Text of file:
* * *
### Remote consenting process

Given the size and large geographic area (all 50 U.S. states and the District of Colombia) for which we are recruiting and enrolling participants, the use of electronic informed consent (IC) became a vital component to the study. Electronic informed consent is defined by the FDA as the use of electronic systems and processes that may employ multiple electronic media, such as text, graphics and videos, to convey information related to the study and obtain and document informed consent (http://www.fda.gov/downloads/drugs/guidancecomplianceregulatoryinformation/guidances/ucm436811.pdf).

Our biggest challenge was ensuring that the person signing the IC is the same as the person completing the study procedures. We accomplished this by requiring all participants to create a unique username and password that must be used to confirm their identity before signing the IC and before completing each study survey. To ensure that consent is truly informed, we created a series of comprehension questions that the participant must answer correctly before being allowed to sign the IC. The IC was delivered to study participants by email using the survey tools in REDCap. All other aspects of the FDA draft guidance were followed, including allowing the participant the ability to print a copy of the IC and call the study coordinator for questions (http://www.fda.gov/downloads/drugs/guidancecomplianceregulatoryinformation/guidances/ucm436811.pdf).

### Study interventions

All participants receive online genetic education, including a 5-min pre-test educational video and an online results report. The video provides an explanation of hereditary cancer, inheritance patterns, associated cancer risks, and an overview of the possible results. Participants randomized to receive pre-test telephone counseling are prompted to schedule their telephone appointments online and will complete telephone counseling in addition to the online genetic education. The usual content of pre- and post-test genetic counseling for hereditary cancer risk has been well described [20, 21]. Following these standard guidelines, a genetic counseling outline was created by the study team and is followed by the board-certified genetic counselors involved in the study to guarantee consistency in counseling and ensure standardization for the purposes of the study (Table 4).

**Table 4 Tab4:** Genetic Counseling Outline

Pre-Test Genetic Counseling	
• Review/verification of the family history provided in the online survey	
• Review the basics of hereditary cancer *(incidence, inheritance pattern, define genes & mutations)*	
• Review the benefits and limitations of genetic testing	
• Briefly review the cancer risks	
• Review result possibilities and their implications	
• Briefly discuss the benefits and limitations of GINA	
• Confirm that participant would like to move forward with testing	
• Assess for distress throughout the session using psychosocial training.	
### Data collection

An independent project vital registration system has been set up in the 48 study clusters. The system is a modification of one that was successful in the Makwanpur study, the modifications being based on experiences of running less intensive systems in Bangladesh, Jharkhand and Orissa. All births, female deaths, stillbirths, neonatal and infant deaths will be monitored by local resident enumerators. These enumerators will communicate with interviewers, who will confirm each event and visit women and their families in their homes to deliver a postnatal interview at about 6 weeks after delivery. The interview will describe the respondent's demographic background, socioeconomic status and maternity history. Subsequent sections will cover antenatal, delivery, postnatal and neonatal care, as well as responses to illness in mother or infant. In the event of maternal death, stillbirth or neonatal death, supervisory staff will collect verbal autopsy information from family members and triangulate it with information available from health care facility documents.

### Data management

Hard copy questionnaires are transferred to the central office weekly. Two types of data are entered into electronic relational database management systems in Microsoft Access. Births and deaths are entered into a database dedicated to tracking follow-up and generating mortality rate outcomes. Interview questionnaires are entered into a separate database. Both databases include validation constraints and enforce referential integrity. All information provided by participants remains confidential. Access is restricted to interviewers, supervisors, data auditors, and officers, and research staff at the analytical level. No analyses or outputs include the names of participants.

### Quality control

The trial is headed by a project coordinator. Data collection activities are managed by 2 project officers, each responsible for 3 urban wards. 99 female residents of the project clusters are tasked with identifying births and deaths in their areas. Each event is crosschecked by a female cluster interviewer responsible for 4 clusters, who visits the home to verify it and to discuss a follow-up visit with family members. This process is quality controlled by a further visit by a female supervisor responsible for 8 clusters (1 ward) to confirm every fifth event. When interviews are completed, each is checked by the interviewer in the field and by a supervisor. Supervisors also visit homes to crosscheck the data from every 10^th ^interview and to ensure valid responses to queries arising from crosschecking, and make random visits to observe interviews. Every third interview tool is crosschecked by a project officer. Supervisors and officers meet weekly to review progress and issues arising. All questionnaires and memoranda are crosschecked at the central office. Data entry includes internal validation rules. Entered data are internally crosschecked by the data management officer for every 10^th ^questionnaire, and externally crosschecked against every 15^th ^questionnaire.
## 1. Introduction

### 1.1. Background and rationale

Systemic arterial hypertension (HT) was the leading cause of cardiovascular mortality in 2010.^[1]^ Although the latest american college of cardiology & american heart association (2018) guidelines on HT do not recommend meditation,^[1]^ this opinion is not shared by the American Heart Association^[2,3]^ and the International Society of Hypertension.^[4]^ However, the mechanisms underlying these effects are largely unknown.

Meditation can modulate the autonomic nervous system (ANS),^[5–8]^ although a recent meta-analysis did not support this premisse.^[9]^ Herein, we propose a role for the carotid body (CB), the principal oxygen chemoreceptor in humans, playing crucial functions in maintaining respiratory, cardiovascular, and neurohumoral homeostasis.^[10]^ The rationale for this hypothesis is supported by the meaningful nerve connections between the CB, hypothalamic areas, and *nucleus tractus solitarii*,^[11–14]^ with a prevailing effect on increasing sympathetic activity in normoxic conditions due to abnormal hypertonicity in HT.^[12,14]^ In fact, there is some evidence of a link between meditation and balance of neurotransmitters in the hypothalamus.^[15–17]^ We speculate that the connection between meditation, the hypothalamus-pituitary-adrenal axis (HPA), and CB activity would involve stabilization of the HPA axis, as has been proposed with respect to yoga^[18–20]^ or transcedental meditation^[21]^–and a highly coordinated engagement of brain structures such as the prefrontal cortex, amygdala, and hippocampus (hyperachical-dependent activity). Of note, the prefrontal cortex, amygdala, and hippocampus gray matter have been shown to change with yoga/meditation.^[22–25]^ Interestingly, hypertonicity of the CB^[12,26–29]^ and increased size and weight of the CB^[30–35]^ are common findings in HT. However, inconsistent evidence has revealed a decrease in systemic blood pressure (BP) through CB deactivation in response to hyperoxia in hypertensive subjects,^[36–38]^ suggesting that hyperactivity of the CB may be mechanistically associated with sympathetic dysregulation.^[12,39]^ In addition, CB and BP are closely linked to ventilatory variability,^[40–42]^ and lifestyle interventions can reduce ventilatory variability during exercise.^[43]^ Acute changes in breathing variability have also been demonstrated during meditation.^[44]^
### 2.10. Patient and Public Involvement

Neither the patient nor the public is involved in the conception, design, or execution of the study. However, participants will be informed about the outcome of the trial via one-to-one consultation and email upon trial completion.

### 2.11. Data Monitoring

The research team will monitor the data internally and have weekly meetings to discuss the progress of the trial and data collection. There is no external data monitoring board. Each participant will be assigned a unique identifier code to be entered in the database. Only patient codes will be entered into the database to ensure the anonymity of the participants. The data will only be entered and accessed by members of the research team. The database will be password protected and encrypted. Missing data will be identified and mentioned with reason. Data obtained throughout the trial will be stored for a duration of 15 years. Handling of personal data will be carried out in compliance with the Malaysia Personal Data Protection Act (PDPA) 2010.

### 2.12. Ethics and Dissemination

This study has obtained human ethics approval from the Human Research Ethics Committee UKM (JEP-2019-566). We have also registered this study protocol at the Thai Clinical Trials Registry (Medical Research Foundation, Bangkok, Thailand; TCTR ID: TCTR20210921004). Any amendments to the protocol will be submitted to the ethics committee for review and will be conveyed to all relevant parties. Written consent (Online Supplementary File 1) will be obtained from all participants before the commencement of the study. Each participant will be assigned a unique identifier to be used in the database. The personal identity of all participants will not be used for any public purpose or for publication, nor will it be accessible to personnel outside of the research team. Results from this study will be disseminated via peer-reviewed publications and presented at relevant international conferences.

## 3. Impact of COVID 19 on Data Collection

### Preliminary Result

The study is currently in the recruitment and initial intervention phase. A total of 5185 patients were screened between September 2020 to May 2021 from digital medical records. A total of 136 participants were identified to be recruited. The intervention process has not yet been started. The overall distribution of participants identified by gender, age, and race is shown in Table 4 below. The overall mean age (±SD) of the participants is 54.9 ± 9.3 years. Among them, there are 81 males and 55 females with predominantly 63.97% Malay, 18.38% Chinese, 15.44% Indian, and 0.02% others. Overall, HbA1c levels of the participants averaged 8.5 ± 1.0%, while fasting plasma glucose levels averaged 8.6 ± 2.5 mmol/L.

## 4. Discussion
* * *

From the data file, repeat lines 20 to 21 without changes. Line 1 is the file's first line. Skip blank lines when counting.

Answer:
### Quality control

The trial is headed by a project coordinator. Data collection activities are managed by 2 project officers, each responsible for 3 urban wards. 99 female residents of the project clusters are tasked with identifying births and deaths in their areas. Each event is crosschecked by a female cluster interviewer responsible for 4 clusters, who visits the home to verify it and to discuss a follow-up visit with family members. This process is quality controlled by a further visit by a female supervisor responsible for 8 clusters (1 ward) to confirm every fifth event. When interviews are completed, each is checked by the interviewer in the field and by a supervisor. Supervisors also visit homes to crosscheck the data from every 10^th ^interview and to ensure valid responses to queries arising from crosschecking, and make random visits to observe interviews. Every third interview tool is crosschecked by a project officer. Supervisors and officers meet weekly to review progress and issues arising. All questionnaires and memoranda are crosschecked at the central office. Data entry includes internal validation rules. Entered data are internally crosschecked by the data management officer for every 10^th ^questionnaire, and externally crosschecked against every 15^th ^questionnaire.